Mr. Thomas refers to what is practically another phase of preparation, when he cites examples of Scribe's "triangle of information." "In one of his pieces a priest tells a casual acquaintance, in answer to queries as to the responsibilities of the confessional, that the first man he ever confessed had owned to a murder. Then the principal character of the play comes in, says ` Good day' to the priest, and, turning to the other man, explains: `You know, I was the first penitent Father Blank ever had.' In a flash the audience is startled, stirred, and at the same time pleased. Little bits of recognition, such as that, make the spectator feel that he has discovered something."

On his wedding day Mr. Smith puts ten one-hundred-dollar bills in an envelope, which his "best man" is to convey to the officiating clergyman. Perhaps years after-ward, at a dinner, various ministers get to naming the sums they have received as marriage fees, and Mr. Smith's rector remarks that the largest amount ever given him was one hundred dollars. Naturally Smith is startled. He questions the clergyman in private and is ready to lodge an accusation against his groomsman. The information has been conveyed by means of the dramatic triangle.

Mr. Thomas himself makes a telling use of this device in the first act of "As a Man Thinks." Burrill has told Vedah Seelig how Mimi, the model, out of gratitude to the man who had got her a place in Antoine's theatre, had dragged off her friends to the court house in an effort to free that man, when he was on trial upon a criminal charge. Some time later Benjamin De Lota, Vedah's fiancé, arrives and, becoming interested in Burrill's statuette of Mimi, casually remarks that he got the model her place with Antoine. Vedah, like the audience, is acquiring information in a startling, indirect fashion.

Again, in Act II of the same play, judge Hoover, coming to the home of his son-in-law Clayton, relates how he has just chanced to see DeLota entering his lodging-house in company with a woman. This woman dropped on the pavement a libretto of "Aida" which Hoover has brought with him. As it happens that the audience has just seen Clayton himself mark this libretto and hand it to his wife, who went off in company with De Lota, presumably to the opera, the knowledge of her apparent infidelity is thus conveyed to both husband and audience through a triangle of information. If the co-incidence here involved is credible, certainly the bit of preparation has served its purpose well.

For still another example of this device, take Mr. W. C. De Mille's play, "The Woman." A political boss and his son-in-law have set out to ruin the reputation of an unknown woman once the mistress of a rival. This woman's identity is revealed to both the hotel telephone operator and the audience when, first, her former lover calls her up to warn her, and, a few minutes later, the boss's son-in-law calls up his own wife: both ask for the same number.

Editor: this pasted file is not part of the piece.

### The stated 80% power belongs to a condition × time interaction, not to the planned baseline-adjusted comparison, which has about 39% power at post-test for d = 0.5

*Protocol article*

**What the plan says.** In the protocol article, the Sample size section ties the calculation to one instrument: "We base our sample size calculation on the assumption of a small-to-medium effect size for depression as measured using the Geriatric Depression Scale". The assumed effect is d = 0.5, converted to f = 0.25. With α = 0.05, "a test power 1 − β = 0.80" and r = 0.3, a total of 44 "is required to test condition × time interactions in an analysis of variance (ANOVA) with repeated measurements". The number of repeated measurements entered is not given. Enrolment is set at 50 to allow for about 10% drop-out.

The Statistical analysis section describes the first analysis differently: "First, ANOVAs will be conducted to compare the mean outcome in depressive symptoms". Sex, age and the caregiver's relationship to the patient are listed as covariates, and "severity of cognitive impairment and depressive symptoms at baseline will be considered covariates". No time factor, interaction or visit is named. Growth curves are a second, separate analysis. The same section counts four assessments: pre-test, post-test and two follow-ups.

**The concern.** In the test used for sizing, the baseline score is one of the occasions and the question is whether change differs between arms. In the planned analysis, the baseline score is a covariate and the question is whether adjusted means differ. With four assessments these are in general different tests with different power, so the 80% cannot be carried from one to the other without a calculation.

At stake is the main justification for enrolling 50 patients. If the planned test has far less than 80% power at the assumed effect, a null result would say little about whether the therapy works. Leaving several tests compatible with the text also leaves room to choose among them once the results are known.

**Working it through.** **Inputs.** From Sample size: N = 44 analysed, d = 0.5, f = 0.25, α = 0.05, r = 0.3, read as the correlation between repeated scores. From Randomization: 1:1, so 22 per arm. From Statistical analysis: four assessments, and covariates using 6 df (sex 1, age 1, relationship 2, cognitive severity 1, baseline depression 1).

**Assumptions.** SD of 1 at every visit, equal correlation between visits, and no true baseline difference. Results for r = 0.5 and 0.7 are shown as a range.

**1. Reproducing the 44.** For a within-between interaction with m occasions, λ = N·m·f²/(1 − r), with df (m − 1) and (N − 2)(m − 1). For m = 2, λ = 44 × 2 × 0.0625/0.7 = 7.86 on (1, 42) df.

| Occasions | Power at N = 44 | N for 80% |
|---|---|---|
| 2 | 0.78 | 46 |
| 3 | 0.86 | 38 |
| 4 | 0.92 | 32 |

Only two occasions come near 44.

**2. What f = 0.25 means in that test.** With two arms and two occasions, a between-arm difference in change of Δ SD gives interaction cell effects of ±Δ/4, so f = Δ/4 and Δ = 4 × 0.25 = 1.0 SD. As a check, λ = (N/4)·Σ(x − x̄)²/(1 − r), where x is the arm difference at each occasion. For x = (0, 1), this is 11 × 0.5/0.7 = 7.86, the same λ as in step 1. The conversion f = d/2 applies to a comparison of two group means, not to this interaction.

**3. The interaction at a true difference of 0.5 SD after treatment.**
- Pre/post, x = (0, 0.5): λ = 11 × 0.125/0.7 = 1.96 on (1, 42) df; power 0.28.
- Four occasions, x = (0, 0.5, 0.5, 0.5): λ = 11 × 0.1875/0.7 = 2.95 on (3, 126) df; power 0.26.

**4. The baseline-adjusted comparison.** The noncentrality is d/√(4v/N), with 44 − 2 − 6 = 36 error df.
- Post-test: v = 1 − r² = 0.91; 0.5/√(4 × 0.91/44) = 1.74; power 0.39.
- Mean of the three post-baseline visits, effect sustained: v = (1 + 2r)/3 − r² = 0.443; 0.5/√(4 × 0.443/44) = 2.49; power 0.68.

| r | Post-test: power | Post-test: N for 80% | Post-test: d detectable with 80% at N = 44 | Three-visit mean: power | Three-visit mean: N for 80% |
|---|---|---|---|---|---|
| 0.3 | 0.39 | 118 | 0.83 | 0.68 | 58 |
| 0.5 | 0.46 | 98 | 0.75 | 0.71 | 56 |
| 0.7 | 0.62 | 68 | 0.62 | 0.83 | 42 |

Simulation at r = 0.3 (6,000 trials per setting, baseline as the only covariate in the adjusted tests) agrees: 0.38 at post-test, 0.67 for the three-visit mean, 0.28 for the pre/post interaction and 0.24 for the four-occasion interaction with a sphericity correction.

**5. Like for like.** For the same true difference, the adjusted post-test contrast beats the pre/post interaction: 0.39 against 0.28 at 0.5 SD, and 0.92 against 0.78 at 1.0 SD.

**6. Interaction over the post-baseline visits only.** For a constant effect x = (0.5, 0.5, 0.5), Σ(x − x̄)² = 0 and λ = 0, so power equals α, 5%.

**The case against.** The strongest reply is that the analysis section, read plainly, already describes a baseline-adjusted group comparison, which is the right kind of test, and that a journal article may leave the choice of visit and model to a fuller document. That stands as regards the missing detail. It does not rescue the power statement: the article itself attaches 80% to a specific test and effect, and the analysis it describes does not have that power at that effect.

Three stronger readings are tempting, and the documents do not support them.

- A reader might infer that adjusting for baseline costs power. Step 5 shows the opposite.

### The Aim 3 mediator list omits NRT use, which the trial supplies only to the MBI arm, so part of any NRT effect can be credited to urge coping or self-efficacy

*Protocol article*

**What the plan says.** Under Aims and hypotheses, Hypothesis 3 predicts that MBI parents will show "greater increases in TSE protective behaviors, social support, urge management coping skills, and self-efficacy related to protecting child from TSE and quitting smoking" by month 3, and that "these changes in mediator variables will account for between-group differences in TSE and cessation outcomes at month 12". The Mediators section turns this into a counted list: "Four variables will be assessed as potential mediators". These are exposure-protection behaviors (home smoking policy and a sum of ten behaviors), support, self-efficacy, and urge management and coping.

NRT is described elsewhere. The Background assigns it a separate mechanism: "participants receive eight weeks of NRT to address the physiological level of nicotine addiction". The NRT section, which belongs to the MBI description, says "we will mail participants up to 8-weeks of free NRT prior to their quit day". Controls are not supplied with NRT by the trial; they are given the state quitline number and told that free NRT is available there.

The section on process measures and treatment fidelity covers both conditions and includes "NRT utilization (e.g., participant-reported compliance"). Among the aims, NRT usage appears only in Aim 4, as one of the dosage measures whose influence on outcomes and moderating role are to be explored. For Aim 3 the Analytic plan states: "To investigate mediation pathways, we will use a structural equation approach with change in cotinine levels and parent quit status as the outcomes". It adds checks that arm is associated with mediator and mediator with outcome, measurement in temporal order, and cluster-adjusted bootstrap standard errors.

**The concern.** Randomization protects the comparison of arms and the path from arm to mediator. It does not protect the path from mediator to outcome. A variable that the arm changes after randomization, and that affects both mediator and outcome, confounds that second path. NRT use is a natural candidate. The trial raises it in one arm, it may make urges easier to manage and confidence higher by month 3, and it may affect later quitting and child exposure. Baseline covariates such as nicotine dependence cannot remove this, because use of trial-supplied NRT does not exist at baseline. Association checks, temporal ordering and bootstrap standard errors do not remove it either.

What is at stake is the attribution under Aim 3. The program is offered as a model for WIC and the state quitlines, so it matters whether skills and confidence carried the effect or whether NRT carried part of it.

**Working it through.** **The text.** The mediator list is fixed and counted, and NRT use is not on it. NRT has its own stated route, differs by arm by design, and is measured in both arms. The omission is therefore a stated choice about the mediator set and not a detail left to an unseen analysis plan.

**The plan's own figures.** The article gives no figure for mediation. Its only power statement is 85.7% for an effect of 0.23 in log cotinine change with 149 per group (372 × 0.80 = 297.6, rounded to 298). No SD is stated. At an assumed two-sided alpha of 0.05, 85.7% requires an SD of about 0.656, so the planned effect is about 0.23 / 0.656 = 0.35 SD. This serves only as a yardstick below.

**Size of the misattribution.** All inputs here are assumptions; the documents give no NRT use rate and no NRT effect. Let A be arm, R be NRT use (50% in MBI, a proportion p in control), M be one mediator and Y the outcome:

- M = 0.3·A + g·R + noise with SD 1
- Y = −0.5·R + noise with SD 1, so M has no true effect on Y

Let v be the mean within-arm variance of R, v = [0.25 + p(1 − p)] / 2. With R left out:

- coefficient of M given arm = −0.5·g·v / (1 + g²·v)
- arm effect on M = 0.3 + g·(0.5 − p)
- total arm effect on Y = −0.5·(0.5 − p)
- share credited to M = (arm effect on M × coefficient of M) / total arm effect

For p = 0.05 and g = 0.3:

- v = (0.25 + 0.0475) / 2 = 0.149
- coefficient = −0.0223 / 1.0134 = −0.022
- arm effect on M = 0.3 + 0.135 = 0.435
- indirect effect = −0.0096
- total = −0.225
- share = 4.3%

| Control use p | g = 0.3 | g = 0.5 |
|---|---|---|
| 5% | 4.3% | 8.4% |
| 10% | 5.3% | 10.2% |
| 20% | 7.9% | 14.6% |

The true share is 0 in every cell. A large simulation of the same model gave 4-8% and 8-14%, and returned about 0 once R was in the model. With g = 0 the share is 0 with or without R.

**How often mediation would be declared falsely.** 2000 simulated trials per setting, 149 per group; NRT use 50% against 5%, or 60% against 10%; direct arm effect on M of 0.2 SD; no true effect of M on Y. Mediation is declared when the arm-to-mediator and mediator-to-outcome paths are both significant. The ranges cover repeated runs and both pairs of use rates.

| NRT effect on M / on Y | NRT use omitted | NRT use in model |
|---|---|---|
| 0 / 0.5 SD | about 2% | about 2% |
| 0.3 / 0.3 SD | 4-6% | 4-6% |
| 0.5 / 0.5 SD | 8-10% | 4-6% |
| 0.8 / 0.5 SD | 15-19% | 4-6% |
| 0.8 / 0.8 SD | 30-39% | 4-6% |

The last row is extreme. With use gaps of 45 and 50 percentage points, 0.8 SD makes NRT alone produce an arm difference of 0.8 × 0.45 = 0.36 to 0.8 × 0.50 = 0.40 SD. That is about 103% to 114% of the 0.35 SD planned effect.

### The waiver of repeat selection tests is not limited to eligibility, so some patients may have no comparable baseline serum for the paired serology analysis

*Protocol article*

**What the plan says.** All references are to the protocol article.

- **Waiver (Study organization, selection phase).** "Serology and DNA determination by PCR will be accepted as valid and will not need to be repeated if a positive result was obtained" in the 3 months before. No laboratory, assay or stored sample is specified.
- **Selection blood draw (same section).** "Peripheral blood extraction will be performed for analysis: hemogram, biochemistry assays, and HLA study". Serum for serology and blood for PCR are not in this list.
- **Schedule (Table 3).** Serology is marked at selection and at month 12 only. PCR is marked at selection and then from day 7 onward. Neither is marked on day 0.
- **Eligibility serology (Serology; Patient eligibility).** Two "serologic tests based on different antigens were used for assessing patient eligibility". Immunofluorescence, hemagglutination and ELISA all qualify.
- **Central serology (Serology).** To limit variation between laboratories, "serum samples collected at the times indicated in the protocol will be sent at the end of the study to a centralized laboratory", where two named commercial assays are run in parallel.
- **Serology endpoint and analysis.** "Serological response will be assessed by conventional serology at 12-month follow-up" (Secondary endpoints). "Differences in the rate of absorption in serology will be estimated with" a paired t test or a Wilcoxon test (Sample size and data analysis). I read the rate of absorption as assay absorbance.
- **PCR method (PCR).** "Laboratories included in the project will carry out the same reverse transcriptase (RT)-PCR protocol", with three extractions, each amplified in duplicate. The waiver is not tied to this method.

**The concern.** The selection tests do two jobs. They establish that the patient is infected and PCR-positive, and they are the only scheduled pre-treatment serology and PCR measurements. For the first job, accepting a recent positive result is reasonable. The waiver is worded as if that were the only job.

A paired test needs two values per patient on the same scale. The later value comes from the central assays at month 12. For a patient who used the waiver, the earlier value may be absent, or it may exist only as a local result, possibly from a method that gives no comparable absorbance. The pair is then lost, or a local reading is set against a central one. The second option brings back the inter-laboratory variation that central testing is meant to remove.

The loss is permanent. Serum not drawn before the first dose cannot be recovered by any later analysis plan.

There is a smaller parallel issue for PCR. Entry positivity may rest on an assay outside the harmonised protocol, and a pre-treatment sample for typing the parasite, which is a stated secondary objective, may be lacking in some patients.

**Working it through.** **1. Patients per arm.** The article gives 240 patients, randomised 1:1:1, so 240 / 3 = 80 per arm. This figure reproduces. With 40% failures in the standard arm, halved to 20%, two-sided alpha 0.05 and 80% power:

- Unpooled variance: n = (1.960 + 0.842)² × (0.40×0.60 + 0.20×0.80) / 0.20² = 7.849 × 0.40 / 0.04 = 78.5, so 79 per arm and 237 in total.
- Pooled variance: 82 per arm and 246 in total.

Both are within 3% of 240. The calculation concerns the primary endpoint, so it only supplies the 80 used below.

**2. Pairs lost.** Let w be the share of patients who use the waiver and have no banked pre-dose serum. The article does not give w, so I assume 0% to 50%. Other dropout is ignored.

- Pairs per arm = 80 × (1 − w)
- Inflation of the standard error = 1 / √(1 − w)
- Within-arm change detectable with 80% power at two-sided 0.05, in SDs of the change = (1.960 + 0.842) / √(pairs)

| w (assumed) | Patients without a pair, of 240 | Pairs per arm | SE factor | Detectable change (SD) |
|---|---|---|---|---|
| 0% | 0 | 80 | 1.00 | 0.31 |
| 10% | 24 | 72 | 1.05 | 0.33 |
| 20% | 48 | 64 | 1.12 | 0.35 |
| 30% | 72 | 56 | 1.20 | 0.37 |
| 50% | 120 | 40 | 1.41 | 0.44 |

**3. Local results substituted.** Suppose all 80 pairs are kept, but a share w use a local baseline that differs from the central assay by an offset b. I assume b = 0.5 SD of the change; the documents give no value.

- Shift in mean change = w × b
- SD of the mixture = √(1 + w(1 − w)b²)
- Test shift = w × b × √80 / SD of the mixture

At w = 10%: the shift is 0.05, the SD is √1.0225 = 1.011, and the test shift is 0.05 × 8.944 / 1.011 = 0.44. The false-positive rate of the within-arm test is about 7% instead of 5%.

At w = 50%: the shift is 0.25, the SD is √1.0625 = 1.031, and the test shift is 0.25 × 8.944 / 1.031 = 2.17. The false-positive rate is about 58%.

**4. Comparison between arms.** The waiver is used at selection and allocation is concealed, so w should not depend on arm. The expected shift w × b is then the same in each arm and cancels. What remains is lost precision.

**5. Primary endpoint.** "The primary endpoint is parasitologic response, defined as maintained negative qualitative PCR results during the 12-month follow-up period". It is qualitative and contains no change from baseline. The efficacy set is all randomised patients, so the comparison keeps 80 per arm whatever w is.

Explanation in Advance

Naturally there are many sorts of preparation other than those just cited. The general principle is that, whatever is to be abruptly utilized at some important later moment in the play—whether character, "property," or fact—must in advance be made clear and memorable to the audience, but not destructive of surprise. A crucial instant in a dramatic conflict is manifestly no time for explaining comparative trifles. Necessary explanations should always be made while there is yet leisure, and when emotional tension need not suffer by interruption.

The thing for which the preparation is made may be, for example, simply a bit of dialogue. The most pleasurable moment in that interesting play, "The Dummy," comes when the sleeping lad, whom the unsuspecting crooks are harboring as a deaf-mute, suddenly exclaims, "I'm a detectuv!" The audience's delight, however, is dependent on the fact that already at other important moments in the play the boy has consciously used the same amusing phrase.

Again, the preparation may be made in advance of the introduction of a character: witness Ragueneau's speech descriptive of the grotesque and terrible Cyrano, which smoothes the way for an instant recognition of that doughty Gascon when he abruptly rises above the heads of the crowd in the Hôtel de Bourgogne and shakes his menacing cane at the actor Montfleury. As a matter of fact, stage heroes rarely walk on before they have been talked about.

Preparation, it will be seen, in a sense merges with exposition. This is markedly the case in "On Trial," for instance, where the courtroom prologues are ingeniously contrived to prepare us for the scenes of melodrama to be enacted before our eyes instead of being merely described by the witnesses.

Readers of plays and theatre-goers can readily identify innumerable examples of every sort of preparation. As has been made clear, the "art" in its simpler forms at Ieast, is one which the dramatist dare not neglect; while in its subtler phases it becomes one of the most valuable aids to the expert craftsman. First of all, the beginner must make sure that no sudden bewilderment can arise at a crucial moment when distracted attention would be fatal. He will find in practice that a frequent procedure is to work back through the play—or, better, the preliminary scenario—and to insert, where it best fits in, the preparation demanded by later developments. Ordinarily this should not prove a difficult matter. But the pre-caution is indispensable.

As for the more complicated forms of preparation—the kinds referred to by Sarcey in the second quotation at the head of this chapter—manifestly no rules can be laid down for their practice. It is "the dramatic author's gift;" and it probably can be neither developed nor cultivated by any means other than the study of great models and much laborious exercise in invention.


1. Cite as many instances as you can of "preparation" in plays.

2. Cite one or two from novels.

3. How do the forms differ in the two literary types, if at all?

4. Invent two complete "triangle of information" situations, giving one in rough outline, the other in full dialogue.

5. Devise the necessary "preparation" for lending effectiveness to any tentative play climaxes you may have in mind.

6. In several noteworthy plays show how a lack of careful "preparation" would have proved a serious drawback.